This week is CEP 812, we were introduced to the book A More Beautiful Question by Warren Berger and the power of a QUESTION.
As I sat reading the directions to this week’s assignment, my 5 year old daughter hopped on my lap and began questioning, “Mama, what are you doing?”, “Why do you have homework?”, “Why are there so many words on your laptop screen?”. I began watching the book’s trailer, What Kills Questioning?, and my daughter began a whole new set of questions for me: “Why are they writing fast?”, “Why is there just a hand?”, “What is that man putting in his ears?”, “Why is there a zipper on the kids mouth?”. I again kept my responses short to keep my focus and explained that I needed to get my homework done.
But as I continued to watch, it became very clear to me that in that moment, I was doing EXACTLY what the video was explaining is happening to kids around her age that deters their inquiry and reduces their mental workload.
I was giving her the message that it wasn’t the right time for her to ask questions. I was killing her questioning.
According to Berger (2014), when situations arise that are not ideal, the first steps of innovative questioning are to inquire WHY the situation is the way it is which leads to forming ideas for possible solutions asking WHAT IF?, and taking these ideas to figure out HOW to solve the situation (p.32). These steps eventually lead to a solution.
WHY was I killing her questioning? WHAT IF I try and provide her with adequate answers? HOW will me doing this help her? Berger (2014) explains, “Maybe we’re simply worn out by the sheer volume of inquiry among young children” (p.40). During this time though, children are categorizing experiences through questioning and adults are helping them to do this by providing answers for them to label and file (Berger, 2014, p.41). By not providing a detailed answer or brushing the child off, we are hindering their mental categorization process that leaves them with empty files and reduces their mental workload preventing future questioning (hence, “killing questioning”).
This week, we were also exposed to a quickfire challenge where we were given 5 minutes to ask questions relating to our practice. Prior to starting my timer, it felt like a million questions were flying through my head. As soon as I hit ‘start’, I was drawing a blank. I instantly felt pressured and stressed that I only had 5 minutes. During this time, I was able to come up with 14 questions but if given more time, I know there could have been more. I tried to compare this experience of feeling pressured with my previous students’ experiences and I see why it felt like I was pulling teeth to get them to ask questions. When under pressure or being told to question, you mentally feel like you cannot; you draw a blank. But when thinking on your own occurs (i.e. me thinking of questions before hitting ‘start’), questions can free flow because it is at your own pace through your own mental exploration.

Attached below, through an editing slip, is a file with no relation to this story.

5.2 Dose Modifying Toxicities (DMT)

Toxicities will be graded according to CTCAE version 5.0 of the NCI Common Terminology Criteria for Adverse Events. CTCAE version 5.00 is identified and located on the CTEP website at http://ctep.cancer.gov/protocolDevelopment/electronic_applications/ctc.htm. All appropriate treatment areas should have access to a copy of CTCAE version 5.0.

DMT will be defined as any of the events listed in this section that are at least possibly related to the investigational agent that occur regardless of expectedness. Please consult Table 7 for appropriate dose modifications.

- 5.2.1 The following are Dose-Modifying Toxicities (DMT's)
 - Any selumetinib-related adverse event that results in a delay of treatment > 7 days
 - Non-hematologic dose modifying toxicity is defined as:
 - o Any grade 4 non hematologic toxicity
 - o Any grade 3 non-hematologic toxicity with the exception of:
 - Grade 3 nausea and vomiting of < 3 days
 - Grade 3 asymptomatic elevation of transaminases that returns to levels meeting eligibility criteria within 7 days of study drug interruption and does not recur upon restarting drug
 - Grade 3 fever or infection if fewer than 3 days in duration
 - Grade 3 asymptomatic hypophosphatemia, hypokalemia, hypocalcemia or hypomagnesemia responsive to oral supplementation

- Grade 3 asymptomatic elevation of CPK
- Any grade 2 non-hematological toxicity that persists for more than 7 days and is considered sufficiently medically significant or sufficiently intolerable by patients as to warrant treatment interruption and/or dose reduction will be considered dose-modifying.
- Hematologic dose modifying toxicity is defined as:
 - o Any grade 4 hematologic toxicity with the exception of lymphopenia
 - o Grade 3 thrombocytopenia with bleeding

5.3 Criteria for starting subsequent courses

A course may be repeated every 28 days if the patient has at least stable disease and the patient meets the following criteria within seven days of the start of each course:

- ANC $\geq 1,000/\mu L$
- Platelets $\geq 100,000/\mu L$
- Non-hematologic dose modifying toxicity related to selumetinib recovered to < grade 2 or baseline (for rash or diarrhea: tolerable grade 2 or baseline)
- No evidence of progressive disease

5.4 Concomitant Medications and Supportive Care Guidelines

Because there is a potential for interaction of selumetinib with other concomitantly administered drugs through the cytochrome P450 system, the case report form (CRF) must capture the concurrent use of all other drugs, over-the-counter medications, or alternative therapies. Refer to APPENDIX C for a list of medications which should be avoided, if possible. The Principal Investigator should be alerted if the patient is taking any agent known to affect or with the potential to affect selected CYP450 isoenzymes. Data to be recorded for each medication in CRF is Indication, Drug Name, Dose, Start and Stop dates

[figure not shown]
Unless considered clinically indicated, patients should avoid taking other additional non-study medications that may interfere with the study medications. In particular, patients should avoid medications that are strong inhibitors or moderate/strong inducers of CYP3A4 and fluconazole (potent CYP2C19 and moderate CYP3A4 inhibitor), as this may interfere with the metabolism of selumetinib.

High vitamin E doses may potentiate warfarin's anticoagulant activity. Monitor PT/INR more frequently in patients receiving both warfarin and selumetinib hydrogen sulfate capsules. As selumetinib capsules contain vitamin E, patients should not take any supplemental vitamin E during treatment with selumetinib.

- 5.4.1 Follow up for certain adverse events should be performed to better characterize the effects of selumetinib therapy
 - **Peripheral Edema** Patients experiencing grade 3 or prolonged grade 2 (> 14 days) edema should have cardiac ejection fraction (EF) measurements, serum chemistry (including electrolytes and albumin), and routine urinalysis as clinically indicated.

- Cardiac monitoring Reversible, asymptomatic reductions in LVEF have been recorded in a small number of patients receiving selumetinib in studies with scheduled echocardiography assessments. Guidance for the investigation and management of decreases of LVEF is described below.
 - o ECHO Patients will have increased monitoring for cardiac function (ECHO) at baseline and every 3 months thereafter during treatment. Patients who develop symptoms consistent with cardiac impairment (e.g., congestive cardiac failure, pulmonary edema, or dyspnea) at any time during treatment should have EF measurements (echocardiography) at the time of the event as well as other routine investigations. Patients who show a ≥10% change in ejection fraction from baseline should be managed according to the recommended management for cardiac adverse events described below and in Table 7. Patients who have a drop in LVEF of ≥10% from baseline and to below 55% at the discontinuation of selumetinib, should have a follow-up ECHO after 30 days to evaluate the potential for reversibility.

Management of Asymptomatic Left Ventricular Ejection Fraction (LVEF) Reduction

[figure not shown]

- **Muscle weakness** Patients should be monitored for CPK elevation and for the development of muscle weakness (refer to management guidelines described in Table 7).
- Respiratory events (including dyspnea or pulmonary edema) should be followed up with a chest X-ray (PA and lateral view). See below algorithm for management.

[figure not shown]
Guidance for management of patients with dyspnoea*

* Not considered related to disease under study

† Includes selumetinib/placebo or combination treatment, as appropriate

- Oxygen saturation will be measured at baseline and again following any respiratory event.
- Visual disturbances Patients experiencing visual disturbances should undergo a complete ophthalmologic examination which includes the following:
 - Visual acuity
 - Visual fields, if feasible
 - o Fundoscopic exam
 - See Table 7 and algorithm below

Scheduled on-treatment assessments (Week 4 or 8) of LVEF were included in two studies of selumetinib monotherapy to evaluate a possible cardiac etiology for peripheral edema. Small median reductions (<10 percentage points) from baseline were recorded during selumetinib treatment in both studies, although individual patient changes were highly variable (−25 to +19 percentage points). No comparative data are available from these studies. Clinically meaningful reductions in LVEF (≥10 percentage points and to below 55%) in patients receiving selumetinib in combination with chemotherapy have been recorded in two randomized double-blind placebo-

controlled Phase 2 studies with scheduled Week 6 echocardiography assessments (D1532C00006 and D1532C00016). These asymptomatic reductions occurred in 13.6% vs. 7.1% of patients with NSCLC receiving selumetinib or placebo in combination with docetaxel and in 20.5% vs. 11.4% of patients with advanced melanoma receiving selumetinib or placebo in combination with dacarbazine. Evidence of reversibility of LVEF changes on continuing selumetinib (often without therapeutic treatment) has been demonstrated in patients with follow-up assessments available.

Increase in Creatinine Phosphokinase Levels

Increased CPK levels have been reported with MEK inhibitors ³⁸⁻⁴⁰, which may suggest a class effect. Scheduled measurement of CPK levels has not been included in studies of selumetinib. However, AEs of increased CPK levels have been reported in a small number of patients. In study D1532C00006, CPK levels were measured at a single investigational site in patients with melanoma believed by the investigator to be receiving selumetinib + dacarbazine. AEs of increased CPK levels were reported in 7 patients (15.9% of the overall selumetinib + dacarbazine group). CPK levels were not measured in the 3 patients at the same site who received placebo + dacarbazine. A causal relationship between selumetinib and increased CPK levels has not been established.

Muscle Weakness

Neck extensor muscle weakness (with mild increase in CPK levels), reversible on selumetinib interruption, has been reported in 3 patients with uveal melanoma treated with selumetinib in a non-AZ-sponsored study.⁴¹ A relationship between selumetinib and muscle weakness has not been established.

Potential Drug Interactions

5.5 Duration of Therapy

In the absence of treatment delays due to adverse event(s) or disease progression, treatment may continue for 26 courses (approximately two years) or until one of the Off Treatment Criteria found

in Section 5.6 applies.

STEM Quickfire Image by Ally Roberts
Looking at my own questions, I noticed many of them I had began with “can” which would lead to a “yes/no” response; for these I reworded in an innovative questioning manner so as to question in a way that allows for problem solving towards a solution. Many of my questions focused on how my previous STEM teaching position could have been improved in order for STEM to be successful for students and staff (the solution).
I remember asking these questions to my co-teachers and to my superiors and getting responses such as “we will look into this” and “it’s just how it is”. I remember feeling as though there wasn’t time for my suggestions/questions. This quickfire activity easily compares to my daughter’s questioning experience. With adequate answers to questions, one wants to keep questioning to keep filling their mental files; but when one is “hushed”, questions die off and future mental explorations are squashed.
Berger, W. (2014). A More Beautiful Question: The Power of Inquiry to Spark Breakthrough Ideas. NY: Bloomsbury.
Berger, Warren. “What Kills Questioning? (Book Trailer for A MORE BEAUTIFUL QUESTION by Warren Berger).” YouTube, YouTube, 7 Nov. 2013, www.youtube.com/watch?v=dey1Rm5gUxw&feature=youtu.be.
Gerwalt. (2017, March 2). Question Mark Note Duplicate [Digital image]. Retrieved from https://pixabay.com/illustrations/question-mark-note-duplicate-2110767/
Graves Wolf, L. (2009, August 19). Quickfires Explained [Web log post]. Retrieved from http://www.leighgraveswolf.com/2009/08/19/quickfires-explained/